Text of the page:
Hazel stretched the impossibly small pajama outfit across her lap and asked questions.
Did it hurt? When she came out of your tummy?
Could she move her fingers?
How big was she?
What did she smell like?
By now she is snuggled deep into her heaven-sister’s blankie, and I can tell Hazel’s mind is doing the work of feeling happy to know more, sad to miss Evie Grace, and all sorts of mixed thoughts that made her little self too engaged in the moment to let a tear fall.
Sometimes we experience sad things first hand.
Sometimes we’re born into grief.
Hazel was born almost two years after Evie was stillborn. After we had all-but given up hope of having another child.
She was born into a family that spends Christmas Eve singing Christmas carols in a cemetery, because we cannot imagine a better place to celebrate the HOPE that Christmas brings than in a place that doesn’t have the power it thinks it does.
She was born into a family that is incomplete this side of Heaven. Someone has always been missing. We’ve never not talked about her big sister—Evie Grace is absolutely a household name!—but Hazel’s sense of loss only became real just recently.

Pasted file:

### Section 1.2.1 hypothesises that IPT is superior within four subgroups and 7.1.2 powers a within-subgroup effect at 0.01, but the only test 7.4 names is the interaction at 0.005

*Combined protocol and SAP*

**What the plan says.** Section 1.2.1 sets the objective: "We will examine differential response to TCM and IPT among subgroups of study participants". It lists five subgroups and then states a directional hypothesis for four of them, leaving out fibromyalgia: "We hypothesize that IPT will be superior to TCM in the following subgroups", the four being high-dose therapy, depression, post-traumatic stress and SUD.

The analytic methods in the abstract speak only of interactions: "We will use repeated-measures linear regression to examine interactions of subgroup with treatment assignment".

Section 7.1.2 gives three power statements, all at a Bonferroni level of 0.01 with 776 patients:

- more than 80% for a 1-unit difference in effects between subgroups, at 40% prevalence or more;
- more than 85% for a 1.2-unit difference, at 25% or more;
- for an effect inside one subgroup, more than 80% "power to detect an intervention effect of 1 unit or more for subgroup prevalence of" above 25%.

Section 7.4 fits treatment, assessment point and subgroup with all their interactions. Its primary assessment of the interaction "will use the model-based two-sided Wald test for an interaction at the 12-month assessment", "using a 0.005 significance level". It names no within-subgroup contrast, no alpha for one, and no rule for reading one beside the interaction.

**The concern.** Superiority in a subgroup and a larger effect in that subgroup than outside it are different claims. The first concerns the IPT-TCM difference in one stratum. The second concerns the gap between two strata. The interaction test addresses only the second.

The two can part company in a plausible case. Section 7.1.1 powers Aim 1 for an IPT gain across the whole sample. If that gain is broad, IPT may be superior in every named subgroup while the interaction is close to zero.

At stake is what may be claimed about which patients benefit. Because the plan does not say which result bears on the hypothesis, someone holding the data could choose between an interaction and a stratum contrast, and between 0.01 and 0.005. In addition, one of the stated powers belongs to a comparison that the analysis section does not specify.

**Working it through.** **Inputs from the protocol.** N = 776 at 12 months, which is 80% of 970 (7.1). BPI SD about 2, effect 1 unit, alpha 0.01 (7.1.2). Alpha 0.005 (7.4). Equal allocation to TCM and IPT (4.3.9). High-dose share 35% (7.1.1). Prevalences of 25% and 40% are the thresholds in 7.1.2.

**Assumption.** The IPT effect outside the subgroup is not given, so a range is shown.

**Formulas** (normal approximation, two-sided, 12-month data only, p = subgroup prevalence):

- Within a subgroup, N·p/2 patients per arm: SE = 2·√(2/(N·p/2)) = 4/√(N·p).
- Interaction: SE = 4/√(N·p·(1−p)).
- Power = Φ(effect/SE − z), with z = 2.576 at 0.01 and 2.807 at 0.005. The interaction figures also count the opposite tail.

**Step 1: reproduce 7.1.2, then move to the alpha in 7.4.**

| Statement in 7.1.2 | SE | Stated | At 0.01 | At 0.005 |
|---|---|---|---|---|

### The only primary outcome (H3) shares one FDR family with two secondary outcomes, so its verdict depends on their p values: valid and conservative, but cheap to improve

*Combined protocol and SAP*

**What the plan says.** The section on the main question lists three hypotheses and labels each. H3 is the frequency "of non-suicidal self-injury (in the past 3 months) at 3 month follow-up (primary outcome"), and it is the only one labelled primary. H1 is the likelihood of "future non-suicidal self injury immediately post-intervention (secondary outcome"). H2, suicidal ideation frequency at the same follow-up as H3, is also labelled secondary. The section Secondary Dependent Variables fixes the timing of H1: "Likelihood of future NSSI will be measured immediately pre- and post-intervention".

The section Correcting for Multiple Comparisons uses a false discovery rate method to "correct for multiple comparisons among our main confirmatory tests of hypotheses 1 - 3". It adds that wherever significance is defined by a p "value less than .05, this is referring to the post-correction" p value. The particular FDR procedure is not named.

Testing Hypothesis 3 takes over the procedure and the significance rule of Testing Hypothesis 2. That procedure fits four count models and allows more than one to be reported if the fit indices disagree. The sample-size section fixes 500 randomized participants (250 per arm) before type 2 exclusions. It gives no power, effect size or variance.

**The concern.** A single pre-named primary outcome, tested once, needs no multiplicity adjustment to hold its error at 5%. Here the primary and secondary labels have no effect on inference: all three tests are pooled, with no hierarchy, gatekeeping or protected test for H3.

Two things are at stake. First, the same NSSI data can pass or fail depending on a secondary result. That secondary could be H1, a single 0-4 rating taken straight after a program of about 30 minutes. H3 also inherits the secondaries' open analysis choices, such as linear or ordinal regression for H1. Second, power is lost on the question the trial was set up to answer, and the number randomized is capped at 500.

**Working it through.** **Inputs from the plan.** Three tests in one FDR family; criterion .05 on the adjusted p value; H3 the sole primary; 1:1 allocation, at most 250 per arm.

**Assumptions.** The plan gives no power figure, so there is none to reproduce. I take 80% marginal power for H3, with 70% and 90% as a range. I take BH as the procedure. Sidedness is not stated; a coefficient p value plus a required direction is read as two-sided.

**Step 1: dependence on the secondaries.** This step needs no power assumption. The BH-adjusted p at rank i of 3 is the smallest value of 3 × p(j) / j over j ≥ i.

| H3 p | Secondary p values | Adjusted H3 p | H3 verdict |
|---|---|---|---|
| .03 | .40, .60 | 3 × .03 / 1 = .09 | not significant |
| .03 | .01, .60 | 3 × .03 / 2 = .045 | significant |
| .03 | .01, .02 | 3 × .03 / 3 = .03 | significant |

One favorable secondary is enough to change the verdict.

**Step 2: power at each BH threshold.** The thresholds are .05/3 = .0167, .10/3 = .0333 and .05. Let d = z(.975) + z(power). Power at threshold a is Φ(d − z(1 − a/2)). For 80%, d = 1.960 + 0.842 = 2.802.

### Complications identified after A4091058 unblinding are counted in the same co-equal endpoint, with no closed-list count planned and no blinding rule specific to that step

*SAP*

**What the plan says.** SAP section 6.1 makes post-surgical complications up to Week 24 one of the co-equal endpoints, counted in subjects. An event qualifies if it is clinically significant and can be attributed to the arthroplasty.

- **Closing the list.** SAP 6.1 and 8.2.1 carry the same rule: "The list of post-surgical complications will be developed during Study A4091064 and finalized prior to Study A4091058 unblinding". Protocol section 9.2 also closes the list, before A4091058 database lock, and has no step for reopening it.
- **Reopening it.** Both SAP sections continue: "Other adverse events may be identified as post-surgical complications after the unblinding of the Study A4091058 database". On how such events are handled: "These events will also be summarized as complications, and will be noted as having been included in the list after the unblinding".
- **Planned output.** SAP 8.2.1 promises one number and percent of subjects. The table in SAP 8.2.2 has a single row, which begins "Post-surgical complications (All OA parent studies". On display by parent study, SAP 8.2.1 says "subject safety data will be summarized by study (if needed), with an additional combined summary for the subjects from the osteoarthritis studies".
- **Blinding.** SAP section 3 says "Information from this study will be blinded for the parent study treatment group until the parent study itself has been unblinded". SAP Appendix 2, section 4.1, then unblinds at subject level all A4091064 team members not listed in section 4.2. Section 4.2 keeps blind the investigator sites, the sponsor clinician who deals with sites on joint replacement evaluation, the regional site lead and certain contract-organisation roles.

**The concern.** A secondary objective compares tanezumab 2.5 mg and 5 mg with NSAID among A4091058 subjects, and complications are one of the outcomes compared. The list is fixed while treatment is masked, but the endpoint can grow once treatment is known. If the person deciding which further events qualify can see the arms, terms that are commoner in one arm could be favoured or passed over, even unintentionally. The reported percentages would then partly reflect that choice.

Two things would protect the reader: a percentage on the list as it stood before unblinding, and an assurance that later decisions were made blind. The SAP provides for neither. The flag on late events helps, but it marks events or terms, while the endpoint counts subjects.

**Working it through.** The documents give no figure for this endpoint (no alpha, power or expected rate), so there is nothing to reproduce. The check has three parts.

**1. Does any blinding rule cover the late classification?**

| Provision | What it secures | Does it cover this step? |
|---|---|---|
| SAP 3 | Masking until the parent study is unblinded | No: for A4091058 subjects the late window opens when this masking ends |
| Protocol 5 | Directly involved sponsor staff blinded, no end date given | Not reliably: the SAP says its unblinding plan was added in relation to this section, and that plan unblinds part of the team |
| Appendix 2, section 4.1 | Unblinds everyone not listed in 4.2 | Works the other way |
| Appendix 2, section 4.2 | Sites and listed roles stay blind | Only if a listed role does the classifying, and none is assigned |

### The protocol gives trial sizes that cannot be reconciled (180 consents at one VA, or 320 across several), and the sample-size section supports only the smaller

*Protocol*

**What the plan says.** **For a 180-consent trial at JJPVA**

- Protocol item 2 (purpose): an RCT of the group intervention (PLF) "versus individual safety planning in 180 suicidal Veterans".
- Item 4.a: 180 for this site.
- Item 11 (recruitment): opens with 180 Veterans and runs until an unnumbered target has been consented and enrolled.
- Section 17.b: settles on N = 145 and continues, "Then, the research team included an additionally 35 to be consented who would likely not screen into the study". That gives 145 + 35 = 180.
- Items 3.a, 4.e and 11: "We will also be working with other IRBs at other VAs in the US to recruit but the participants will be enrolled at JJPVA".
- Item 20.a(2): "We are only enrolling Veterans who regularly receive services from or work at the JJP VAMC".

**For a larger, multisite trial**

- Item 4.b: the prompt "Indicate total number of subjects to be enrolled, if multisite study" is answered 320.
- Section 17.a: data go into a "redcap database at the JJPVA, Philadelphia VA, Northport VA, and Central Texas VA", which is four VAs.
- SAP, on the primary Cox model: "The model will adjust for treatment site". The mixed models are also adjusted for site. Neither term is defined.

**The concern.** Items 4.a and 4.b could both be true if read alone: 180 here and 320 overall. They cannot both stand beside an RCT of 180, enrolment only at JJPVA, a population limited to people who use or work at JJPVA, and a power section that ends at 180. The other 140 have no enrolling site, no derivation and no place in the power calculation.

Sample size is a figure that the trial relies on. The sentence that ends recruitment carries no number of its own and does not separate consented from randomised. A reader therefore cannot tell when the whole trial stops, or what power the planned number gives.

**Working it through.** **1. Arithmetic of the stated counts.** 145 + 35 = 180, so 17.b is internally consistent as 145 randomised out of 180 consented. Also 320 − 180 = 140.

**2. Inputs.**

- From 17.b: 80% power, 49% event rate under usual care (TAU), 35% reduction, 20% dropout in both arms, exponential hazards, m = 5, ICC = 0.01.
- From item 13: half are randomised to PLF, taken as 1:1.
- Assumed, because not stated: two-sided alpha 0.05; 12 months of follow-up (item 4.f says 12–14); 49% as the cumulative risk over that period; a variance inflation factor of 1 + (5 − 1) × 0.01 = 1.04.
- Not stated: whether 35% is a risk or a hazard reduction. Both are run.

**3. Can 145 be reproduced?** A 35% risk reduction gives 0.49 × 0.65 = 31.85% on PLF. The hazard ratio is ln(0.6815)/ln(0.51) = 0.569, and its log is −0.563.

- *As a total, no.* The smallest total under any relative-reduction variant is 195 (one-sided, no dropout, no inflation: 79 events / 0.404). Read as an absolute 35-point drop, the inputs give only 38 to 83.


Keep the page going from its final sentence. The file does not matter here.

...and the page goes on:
About a week ago, we started finding little notes like this around the house.
She’d mention Evie at nighttime – a little sadder than usual to know she’s not with us.
Her teacher told us yesterday she’s been crying once or twice a day at school this week about “a sister she’s never seen.” We knew it was time to sit down with our girl—to give her all the time she needed to ask all the questions she had.
And she didn’t ask everything. She didn’t need to know every single detail. We let her lead the conversation as we sorted through our little pink box of keepsakes as a family. I showed her photographs, told her the things she and Evie had in common, and then we talked about some of the things about Evie that made her special from the rest of us.
When I tucked Hazel into bed last night, she finally let the tears fall. I held her (while she held Evie’s blanket) until she fell asleep.
Sometimes, sad things happen to us. And sometimes, we are born into sad things.
It’s an entirely different process—one we didn’t know to anticipate. All we know is to answer questions, tell stories, and remind ourselves and our kids that it’s okay to be sad, because death is sad.
Evie Grace’s little life is and always will be one of the Father’s most lavish gifts to our family. Even though she’s not here. Even when we ache-like-crazy wishing that death wasn’t true. As our children grow up, they join us in our longing for Christ in Heaven. And we all grow in faith that the Lord is the One who gives us life, and He-only is the one that calls us home.